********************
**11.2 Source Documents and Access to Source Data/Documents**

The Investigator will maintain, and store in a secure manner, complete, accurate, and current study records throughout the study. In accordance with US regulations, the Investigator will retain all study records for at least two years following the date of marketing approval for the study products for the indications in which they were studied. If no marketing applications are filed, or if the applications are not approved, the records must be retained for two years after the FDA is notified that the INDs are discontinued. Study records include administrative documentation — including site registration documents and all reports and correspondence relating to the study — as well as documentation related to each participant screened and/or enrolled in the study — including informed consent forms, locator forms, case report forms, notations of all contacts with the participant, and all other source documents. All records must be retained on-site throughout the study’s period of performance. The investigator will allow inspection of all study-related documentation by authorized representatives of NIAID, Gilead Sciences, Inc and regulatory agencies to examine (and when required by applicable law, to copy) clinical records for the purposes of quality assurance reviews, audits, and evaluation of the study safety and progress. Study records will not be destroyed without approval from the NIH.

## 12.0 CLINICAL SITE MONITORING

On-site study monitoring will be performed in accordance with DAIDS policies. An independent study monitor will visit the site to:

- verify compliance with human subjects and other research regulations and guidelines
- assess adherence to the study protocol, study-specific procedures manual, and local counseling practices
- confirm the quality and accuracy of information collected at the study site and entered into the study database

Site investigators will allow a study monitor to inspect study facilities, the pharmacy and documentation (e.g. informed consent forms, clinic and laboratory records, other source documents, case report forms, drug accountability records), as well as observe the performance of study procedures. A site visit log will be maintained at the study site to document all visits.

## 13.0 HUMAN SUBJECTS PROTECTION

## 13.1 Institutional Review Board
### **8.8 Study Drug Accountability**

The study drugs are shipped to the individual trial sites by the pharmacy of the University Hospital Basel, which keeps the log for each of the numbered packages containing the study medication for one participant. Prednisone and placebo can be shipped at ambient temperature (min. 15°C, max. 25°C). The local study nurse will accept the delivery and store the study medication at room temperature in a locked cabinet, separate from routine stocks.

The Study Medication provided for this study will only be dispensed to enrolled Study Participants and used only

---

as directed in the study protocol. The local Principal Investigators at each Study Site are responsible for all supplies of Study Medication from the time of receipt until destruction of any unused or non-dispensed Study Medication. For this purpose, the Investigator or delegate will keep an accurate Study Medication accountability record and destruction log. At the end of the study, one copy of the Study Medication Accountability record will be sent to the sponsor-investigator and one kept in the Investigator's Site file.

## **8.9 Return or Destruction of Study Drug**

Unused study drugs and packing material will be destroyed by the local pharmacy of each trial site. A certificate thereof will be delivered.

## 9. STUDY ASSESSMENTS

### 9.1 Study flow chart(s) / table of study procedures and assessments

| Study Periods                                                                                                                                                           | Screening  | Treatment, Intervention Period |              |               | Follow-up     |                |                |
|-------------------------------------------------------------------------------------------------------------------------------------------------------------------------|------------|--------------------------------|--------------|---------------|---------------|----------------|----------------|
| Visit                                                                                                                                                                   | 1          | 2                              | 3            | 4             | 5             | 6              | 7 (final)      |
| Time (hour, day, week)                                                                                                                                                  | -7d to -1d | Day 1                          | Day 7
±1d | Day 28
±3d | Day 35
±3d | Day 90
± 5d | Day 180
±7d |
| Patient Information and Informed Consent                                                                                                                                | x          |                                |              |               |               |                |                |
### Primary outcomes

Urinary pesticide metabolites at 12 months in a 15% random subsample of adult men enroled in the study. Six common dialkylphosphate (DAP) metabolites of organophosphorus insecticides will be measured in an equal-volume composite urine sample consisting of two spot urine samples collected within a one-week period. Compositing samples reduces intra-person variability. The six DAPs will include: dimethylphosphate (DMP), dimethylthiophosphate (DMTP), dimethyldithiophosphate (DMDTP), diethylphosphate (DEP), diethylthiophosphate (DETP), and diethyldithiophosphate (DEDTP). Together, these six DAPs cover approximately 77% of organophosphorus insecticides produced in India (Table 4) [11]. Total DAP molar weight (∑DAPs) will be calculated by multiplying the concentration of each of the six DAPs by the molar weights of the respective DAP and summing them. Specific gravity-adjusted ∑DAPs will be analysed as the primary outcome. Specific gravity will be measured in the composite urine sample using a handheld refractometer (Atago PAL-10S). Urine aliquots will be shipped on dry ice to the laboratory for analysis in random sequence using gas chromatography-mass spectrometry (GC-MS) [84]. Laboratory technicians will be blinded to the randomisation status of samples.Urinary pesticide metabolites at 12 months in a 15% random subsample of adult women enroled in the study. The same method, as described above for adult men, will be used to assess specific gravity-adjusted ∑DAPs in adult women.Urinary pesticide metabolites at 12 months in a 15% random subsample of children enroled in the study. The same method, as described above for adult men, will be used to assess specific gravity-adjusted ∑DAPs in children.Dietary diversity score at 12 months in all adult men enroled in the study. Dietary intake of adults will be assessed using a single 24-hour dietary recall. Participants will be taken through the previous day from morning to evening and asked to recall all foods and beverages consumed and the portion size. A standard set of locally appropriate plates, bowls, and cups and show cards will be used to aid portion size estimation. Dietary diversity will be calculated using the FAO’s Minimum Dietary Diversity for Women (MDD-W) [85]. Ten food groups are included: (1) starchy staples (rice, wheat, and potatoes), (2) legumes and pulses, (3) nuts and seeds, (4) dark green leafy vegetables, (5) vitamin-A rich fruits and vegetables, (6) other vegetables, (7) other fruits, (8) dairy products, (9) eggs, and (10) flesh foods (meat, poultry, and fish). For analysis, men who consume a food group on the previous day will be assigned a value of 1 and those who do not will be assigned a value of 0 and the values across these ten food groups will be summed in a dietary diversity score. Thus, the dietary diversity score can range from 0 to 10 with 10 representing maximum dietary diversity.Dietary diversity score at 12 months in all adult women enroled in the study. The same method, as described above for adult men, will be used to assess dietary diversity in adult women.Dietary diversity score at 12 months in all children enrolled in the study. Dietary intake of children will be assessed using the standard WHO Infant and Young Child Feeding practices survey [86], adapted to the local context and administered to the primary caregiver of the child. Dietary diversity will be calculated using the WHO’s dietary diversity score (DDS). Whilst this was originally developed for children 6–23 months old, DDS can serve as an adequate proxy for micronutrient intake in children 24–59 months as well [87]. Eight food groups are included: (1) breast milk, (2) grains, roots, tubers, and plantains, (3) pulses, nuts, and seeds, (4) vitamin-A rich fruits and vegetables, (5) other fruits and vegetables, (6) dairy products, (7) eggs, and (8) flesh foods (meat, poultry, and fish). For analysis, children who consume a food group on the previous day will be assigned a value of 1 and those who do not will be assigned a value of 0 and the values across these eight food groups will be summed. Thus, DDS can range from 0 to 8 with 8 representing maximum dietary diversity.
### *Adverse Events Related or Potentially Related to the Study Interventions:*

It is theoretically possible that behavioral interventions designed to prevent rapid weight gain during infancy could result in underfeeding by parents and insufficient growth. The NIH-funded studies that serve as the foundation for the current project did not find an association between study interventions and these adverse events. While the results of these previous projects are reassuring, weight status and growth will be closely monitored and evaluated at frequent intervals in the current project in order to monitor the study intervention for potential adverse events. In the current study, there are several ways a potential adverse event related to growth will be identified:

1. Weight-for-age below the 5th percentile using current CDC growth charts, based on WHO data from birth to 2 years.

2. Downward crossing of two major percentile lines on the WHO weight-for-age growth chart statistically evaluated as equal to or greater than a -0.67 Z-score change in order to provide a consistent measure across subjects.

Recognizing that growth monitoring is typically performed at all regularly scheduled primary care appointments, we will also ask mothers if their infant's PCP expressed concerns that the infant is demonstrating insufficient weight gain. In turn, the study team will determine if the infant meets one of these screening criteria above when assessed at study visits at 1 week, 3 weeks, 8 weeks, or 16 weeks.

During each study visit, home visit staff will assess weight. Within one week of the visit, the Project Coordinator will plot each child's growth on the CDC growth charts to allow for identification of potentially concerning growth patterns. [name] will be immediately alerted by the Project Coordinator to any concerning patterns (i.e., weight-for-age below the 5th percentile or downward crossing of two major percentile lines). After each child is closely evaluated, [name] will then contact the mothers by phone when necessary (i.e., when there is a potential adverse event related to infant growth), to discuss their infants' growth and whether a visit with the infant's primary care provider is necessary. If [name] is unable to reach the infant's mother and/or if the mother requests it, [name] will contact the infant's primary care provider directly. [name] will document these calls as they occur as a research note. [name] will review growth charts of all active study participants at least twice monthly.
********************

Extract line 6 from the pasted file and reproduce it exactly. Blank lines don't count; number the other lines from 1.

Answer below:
- assess adherence to the study protocol, study-specific procedures manual, and local counseling practices